Release Date(s)1971 (August 9, 2022)
Studio(s)Cannon Films (Kino Lorber/Code Red)
- Film/Program Grade: C
- Video Grade: B-
- Audio Grade: B-
- Extras Grade: D
Maid in Sweden is a prime example of the softcore exploitation films that proliferated in the Seventies after the dissolution of the Production Code during the Sixties. The new MPAA ratings system allowed for more freedom, although it did complicate distribution and marketing for these kinds of films. Of course, censorship overseas had started relaxing far earlier than it did stateside, so unsurprisingly, Europe ended up providing a fertile source for distributors looking to make a quick buck. One such distributor was The Cannon Group, which made tidy profits by distributing English-dubbed version of Swedish films like Joe Sarno’s Inga. They also co-produced some titles that were actually shot in English, even though they were still produced in Sweden. Maid in Sweden falls into that category.
Maid in Sweden was directed by Israeli filmmaker Dan Wolman, under the appropriately Swedish-sounding pseudonym Floch Johnson, with a primarily Swedish cast and crew. The storyline from Ronnie Friedland and George Norris is pretty boilerplate “innocent country girl visits the big city” stuff. Inga (Christina Lindberg, in her debut) leaves her isolated farm in order to visit her sister Greta (Monica Ekman) in Stockholm. Unbeknownst to the rest of their family, Greta is living in sin with her ne’er-do-well boyfriend Casten (Krister Ekman). Inga’s eyes will be opened in more ways than one, as she navigates the predatory men of the big city and experiences her own sexual awakening.
It’s actually pretty tame stuff by today’s standards, with the softcore grinding not looking any more extreme than the average current streaming show on HBO, Showtime, or Netflix. Ironically enough, for all of the mild sexual activity on display, the fact that Greta is living with her boyfriend outside of wedlock is treated like the real taboo that’s being broken here. That dates Maid in Sweden more than anything else in the film. The thing that should date it, but doesn’t, is the way that the story trades in sexual assault. The message seems to be, women are all asking for it, so just ignore the repeated “No!” long enough, and they’ll break down eventually and start enjoying it. The fact that modern streaming shows like Game of Thrones still trade in sexual assault proves that some things never change, even in the “Me Too” era. The only difference is that they’re less likely to show women “enjoying” it. Progress, I guess?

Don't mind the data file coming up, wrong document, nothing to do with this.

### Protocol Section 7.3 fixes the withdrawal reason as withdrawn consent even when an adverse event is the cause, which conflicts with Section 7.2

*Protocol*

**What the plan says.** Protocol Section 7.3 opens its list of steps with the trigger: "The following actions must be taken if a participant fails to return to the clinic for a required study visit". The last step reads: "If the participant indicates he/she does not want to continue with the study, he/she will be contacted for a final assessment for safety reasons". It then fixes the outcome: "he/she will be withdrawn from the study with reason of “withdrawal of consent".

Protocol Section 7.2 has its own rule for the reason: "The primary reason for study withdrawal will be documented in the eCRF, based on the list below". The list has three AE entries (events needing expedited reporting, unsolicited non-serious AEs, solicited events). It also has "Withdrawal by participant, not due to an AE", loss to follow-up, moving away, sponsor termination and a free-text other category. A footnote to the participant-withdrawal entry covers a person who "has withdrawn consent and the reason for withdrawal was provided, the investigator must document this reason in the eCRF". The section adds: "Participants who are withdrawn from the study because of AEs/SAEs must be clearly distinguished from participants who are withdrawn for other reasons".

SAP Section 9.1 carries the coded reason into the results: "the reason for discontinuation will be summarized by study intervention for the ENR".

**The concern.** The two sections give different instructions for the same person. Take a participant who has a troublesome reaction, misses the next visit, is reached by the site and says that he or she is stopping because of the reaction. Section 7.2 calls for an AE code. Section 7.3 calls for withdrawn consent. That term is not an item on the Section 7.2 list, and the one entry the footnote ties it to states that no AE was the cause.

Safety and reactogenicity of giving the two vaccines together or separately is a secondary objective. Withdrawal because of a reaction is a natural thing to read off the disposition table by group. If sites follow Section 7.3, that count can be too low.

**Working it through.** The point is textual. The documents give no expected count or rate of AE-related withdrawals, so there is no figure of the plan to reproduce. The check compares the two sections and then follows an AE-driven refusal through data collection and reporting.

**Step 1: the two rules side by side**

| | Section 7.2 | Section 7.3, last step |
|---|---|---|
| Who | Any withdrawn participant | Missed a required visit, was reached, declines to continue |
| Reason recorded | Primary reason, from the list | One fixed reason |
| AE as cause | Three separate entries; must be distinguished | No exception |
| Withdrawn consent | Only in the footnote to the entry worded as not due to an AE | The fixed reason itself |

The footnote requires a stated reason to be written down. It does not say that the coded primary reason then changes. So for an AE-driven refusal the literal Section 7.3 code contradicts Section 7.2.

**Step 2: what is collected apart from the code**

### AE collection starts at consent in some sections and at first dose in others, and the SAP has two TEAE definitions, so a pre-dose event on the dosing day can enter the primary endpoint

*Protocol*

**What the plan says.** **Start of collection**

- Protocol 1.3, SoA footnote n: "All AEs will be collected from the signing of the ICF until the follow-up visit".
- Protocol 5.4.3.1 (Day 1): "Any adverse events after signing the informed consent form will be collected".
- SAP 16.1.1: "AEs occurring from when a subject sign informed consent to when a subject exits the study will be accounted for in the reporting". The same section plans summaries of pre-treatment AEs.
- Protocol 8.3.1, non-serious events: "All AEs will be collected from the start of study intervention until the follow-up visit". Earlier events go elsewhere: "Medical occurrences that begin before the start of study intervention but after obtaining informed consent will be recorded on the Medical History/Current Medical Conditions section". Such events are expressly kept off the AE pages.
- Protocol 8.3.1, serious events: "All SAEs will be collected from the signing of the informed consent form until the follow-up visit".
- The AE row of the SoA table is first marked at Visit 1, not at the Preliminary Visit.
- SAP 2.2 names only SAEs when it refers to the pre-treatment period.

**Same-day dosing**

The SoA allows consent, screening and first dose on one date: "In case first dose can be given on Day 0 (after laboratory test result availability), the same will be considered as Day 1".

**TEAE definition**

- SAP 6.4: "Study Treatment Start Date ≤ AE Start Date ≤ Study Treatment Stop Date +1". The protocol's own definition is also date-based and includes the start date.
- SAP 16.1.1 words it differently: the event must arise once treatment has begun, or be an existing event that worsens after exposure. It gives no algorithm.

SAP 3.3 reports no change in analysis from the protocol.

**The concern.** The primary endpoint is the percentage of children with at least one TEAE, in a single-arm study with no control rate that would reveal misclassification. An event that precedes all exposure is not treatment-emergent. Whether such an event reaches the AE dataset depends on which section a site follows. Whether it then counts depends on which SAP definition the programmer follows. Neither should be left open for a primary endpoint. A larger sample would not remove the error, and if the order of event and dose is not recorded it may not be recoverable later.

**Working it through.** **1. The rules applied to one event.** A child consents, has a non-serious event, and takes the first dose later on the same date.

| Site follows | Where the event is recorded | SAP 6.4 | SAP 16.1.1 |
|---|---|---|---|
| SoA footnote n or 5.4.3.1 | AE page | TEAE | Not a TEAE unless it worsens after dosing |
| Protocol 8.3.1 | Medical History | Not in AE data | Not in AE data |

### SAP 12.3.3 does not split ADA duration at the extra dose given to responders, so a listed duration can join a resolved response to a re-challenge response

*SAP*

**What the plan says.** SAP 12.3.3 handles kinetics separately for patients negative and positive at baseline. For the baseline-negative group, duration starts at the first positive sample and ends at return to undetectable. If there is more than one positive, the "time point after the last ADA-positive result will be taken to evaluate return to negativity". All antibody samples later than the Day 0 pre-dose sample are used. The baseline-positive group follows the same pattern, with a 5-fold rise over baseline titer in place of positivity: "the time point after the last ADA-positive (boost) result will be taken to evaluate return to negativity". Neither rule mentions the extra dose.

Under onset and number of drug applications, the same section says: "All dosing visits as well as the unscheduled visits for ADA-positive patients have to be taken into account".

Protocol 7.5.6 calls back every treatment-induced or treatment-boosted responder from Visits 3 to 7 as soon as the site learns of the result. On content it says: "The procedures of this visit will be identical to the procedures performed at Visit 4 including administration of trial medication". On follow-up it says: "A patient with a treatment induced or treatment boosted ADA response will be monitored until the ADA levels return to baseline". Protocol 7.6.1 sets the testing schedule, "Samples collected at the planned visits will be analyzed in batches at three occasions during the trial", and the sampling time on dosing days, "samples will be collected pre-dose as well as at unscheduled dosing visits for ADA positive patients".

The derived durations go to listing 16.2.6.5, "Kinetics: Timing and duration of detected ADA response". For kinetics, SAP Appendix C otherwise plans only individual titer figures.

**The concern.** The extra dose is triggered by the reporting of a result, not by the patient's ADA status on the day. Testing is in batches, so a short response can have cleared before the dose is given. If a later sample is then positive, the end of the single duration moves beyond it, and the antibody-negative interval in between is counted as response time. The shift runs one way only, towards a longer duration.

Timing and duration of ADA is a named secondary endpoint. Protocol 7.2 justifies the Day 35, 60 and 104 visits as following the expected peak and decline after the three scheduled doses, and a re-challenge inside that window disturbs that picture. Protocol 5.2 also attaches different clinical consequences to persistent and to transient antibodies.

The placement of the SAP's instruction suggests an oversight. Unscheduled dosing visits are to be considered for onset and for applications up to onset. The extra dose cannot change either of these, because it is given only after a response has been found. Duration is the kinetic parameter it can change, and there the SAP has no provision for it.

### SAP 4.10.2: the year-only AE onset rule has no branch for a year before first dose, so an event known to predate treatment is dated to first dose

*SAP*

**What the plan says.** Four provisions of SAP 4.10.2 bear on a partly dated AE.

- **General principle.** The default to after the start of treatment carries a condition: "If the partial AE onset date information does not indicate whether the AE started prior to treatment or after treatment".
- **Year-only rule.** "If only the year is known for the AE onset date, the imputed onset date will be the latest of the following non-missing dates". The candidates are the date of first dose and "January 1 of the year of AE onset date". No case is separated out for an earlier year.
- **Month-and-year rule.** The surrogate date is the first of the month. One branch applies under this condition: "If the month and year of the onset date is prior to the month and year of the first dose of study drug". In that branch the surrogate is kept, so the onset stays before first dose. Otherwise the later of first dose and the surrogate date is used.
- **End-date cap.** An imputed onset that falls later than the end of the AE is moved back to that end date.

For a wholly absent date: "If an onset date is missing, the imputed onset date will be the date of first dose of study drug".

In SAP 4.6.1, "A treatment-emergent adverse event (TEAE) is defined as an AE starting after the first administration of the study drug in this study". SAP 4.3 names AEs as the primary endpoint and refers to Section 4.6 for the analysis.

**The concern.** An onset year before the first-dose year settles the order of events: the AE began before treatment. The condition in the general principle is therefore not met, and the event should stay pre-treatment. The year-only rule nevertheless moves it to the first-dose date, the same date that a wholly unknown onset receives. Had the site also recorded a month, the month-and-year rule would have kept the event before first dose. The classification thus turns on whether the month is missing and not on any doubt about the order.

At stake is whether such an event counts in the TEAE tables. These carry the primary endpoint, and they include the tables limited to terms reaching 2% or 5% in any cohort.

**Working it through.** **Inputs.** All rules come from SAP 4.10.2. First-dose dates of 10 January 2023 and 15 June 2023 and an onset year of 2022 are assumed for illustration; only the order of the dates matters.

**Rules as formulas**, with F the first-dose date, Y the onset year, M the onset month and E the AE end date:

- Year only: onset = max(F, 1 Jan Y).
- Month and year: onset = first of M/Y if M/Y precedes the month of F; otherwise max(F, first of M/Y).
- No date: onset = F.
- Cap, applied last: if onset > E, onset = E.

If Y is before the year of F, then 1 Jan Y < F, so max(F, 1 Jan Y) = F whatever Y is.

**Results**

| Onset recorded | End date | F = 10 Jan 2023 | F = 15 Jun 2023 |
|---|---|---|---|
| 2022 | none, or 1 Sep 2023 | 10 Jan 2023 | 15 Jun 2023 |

Cinematographer Hans Welin (aka Hasse Welin) shot Maid in Sweden on 35 mm film using spherical lenses, supposedly framed at 1.66:1 for its theatrical release, although it’s re-framed at 1.78:1 here. This Kino Lorber/Code Red disc reportedly uses a “brand new 2K master,” but that compromised 1.78:1 home video aspect ratio does make it seem like it’s an older master, or at least an older scan that’s been reworked recently. In any event, there’s no indication of the elements that were used, but they’re dupe elements of some kind. The source has persistent damage throughout, with frequent scratches, speckling, and larger blemishes. There are a few more heavily damaged sections, like during a shot starting at 22:50. On the other hand, the fact that the damage hasn’t been cleaned up means that the natural grain is intact, and the level of fine detail is adequate, although the source limitations do mean that sometimes the shadow detail shows a bit of crush. The colors all look natural, with accurate flesh tones—it’s possible that they’re just a touch faded, but with no frame of reference to judge that fairly, they still look quite good here.
Audio is offered in English 2.0 mono DTS-HD Master Audio, with optional English SDH subtitles. Despite being an American-Swedish co-production, the bulk of the film does indeed appear to have been shot in English. However, Lindberg’s dialogue still sounds post-synced—she must have been speaking English on set, because it matches her lip movements, but her dialogue was still dubbed in later. As a result, her voice (or whoever dubbed her) doesn’t blend in well spatially with the dialogue from the other actors that was recorded on set. It’s all still perfectly clear, without much in the way of noise or distortion, and the various music tracks repeated throughout the film have a moderate amount of low end thanks to some “groovy” lines from the bass guitars.
Aside from a few trailers, there aren’t any real extras included on the disc. Note that all of these trailers are grouped together under a single menu item, so they can’t be selected individually, but they are chapter-encoded and can be skipped through:
- Maid in Sweden Trailer (HD – 2:32)
- Dagmar’s Hot Pants, Inc. Trailer (HD – 2:07)
- Dirty O’Neil: The Love Life of a Cop Trailer (HD – 1:46)
- The Naked Ape Trailer (HD – 2:08)
- National Lampoon Goes to the Movies Trailer (SD – 1:29)
- Secrets of Sweet Sixteen Trailer (SD – 2:49)
- La Cage Aux Folles II Trailer (SD – 2:52)
- Guyana: Cult of the Damned Trailer (SD – 2:30)
- Divorce Bug (SD – 1:01)
- Don’t Play with Matches (SD – :31)
It’s an interesting collection of trailers—it starts out with an appropriate set of sexploitation films, but then it takes an unexpected left turn with La Cage Aux Folles II. The final two aren’t actually trailers at all, but are instead animated television public service announcements. Not sure why they were included here, but they do provide a touch of nostalgia for the period in which Maid in Sweden was originally produced. In any event, the lack of extras here probably won’t be a sticking point for fans of Christina Lindberg, who will definitely want to pick up this disc regardless. It’s a slice of a very different kind of cinematic life than what we have in the streaming era.
- Stephen Bjork